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Estate of Swayzer v. Clarke

United States District Court, E.D. Wisconsin

October 30, 2017

ESTATE OF LALIAH SWAYZER, et al., Plaintiffs,
DAVID A. CLARKE, JR., et al., Defendants.


          PAMELA PEPPER United States District Judge

         On July 25, 2017, defendant Armor Correctional Health Services, Inc. filed a motion for a protective order, asking the court to forbid the disclosure or discovery of Armor's post-incident investigation and review. Dkt. No. 45. The plaintiffs responded on August 15, 2017, dkt. no. 50, and Armor replied on August 21, 2017, dkt. no. 52. The court will deny the motion.

         I. Background

         A. Underlying Facts

         Armor Correctional Health Services, Inc. “provides health care services to inmates at the Milwaukee County Jail under a contract between it and Milwaukee County.” Dkt No. 46 at 2. According to the plaintiffs' second amended complaint, defendant Milwaukee County Jail housed plaintiff Shadé Swayzer in July of 2016. Dkt. No. 54 at 2. At the time of her incarceration, Shadé was almost nine months pregnant with a daughter, Laliah. Id. While in her cell at the Milwaukee County Jail, Shadé gave birth to Laliah. Dkt. No. 50 at 1. Laliah died shortly after birth. Dkt. No. 54. In its brief in support of its motion for a protective order, Armor indicates that it later conducted a post-incident review of the care that Armor provided to Shadé, with the goal of the review being “continuous quality improvement.” Dkt. No. 46 at 2.

         On December 23, 2016, the plaintiffs filed a five-count complaint, alleging (a) Fifth, Eighth and Fourteenth Amendment claims under 42 U.S.C §1983; (b) Monell claims against Defendants Milwaukee County and Armor for failure to train and adequately supervise employees and for various allegedly deficient polices; (c) common-law negligence claims; and (d) a wrongful death claim under Wis.Stat. §895.03. Dkt. No. 1, at 22-42. The plaintiffs filed an amended complaint on April 10, 2017 that removed one count of common-law negligence. Dkt. No. 19. They filed a second amended complaint on August 28, 2017, naming previously unknown defendants. Dkt. No. 54.

         B. The Parties' Arguments

         The parties are in the process of conducting discovery, and the plaintiffs seek the post-incident investigation review and report that Armor performed in the aftermath of the July 2016 events. Dkt. No. 45. Armor has filed this motion, asking the court to relieve it from the obligation of complying with the plaintiffs' request. Id. In support of the motion, Armor's chief executive officer, Bruce Teal, and its chief medical director, Dr. John May, submitted declarations in which they averred that if Armor's investigations and reviews are disclosed, Armor will have no incentive to perform or document such investigations or reviews in the future. Dkt. Nos. 48, 49.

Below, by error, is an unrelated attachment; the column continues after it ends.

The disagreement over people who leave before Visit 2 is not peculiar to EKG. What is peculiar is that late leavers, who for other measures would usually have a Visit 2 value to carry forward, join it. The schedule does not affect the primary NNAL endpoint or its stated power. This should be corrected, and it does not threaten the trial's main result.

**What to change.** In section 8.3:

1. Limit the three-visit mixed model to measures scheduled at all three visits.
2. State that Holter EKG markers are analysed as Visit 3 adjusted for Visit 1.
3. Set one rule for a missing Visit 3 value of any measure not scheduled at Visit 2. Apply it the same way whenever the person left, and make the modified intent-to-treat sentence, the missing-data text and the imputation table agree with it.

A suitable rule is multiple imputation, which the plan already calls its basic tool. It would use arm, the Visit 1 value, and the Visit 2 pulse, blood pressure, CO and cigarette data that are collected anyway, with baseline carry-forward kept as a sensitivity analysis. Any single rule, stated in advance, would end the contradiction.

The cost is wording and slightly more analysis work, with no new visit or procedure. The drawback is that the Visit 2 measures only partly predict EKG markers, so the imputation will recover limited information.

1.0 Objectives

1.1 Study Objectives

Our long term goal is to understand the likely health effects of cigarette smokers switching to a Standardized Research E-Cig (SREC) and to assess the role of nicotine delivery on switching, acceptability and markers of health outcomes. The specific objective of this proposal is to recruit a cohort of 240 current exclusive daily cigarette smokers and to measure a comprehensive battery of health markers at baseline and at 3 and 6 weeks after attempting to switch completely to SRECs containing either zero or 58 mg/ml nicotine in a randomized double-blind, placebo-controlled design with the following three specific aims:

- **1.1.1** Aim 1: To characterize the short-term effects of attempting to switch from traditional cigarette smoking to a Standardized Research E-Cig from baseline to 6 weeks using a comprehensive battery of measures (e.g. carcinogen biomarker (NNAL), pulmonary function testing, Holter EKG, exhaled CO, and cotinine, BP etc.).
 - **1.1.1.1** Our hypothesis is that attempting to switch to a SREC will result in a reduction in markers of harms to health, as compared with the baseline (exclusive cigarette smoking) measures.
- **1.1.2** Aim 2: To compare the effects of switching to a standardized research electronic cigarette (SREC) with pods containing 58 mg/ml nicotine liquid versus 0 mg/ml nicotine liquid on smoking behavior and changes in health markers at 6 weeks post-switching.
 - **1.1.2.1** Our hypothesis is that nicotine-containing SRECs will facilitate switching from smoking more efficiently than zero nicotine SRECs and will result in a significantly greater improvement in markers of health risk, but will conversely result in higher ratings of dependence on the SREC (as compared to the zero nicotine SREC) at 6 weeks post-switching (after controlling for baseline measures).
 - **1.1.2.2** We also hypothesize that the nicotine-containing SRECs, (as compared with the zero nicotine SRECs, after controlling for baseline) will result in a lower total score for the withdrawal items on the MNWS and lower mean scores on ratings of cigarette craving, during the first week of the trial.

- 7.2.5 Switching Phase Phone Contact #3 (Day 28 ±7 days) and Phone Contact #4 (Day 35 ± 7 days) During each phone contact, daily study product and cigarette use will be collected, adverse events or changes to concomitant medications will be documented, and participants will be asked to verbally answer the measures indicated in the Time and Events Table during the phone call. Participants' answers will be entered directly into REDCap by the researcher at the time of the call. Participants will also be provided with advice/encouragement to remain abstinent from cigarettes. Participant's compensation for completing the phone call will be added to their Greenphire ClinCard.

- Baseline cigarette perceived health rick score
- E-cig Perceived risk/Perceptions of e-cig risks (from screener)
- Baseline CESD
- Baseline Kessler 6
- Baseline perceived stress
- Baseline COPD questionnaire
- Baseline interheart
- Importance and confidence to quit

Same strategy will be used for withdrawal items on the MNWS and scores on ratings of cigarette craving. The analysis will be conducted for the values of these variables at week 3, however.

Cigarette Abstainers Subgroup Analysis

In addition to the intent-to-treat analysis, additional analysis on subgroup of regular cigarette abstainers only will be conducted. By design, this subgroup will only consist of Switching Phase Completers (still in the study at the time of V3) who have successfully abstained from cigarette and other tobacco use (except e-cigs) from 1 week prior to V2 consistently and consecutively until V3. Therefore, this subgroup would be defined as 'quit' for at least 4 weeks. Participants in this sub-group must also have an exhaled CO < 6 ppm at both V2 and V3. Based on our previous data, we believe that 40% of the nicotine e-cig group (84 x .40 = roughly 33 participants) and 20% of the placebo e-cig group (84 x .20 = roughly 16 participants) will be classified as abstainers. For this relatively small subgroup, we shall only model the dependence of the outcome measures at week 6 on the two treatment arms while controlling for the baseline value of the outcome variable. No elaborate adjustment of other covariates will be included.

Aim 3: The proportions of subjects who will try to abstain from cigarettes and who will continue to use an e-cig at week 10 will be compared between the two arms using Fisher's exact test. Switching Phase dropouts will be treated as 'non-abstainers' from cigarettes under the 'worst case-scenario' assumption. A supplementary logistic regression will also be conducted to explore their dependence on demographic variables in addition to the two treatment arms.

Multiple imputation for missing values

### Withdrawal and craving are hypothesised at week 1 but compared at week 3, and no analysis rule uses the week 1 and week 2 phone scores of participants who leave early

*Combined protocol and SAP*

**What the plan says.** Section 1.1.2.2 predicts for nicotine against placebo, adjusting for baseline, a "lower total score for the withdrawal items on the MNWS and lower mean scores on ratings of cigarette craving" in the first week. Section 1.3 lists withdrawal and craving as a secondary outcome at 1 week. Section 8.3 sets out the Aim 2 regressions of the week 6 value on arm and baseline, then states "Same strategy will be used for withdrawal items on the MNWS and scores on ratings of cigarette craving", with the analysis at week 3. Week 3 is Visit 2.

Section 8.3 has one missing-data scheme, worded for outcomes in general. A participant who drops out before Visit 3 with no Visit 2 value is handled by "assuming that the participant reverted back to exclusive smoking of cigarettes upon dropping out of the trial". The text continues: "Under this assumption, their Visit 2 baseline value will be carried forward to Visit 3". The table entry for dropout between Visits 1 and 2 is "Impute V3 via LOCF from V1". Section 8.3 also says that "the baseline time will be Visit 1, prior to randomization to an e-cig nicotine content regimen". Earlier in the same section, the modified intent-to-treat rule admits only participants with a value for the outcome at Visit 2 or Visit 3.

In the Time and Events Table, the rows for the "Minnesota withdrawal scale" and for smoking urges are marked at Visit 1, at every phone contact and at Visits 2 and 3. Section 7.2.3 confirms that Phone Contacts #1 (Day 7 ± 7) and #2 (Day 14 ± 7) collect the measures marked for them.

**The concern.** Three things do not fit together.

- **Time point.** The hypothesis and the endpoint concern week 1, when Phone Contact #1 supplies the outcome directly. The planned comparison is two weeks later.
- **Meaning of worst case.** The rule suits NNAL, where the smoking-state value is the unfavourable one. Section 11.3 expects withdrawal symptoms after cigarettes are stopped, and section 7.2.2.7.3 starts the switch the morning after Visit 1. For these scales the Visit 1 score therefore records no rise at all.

Armor asserts that because “‘a strong policy of comity between state and federal sovereignties impels federal courts to recognize state privileges where this can be accomplished at no substantial cost to federal substantive and procedural policy[, ]'” the court should recognize Wisconsin's peer review privilege, provided in Wis.Stat. §146.38. Dkt. No. 45 at 2 (quoting Doe v. Hudgins, 175 F.R.D. 511, 513 (N.D. Ill. 1997)). In support of this argument, Armor identified several federal courts which have recognized a peer review privilege in cases that involve federal law claims. In addition, Armor asserts two bases for this court to recognize the peer review privilege: (a) the plaintiffs can obtain the information they seek through other means; and (b) if the court does not recognize the privilege here, Armor “has no incentive to conduct such investigations and reviews.” Dkt. No. 46 at 8.

         The plaintiffs responded that the court should not implement Wisconsin's peer review privilege. They argued that Federal Rule of Evidence 501 limits the application of state privilege law to situations where state law supplies the rule of decision for a claim or defense. Dkt. No. 50 at 4. Citing Mem'l Hosp. for McHenry Cnty. v. Shadur., 664 F.2d 1058, 1059 (7th Cir. 1981), they argued that the Seventh Circuit requires courts to weigh the “need for truth” against the importance of any relationship or policy that the state evidentiary privilege might further, id., and claim that under the circumstances of this case, the need for truth outweighs the policies behind Wisconsin's peer review privilege.

         The plaintiffs also argue that the “vast majority of Courts” have determined that state peer review does not apply in §1983 cases. Id. at 6. In support of this argument, they cite one case-Johnson v. Sprung, et al., Case No. 14-cv-1408-LA, Dkt. No. 47 (E.D. Wis., May 19, 2016).

         II. Analysis

         A. Standard for Issuance of a Protective Order

         Under Federal Rule of Civil Procedure 26(c)(1)(A), a court may issue a protective order forbidding the disclosure or discovery of litigation material if it finds good cause to do so. Armor argues that good cause exists for the court to issue the protective order ...

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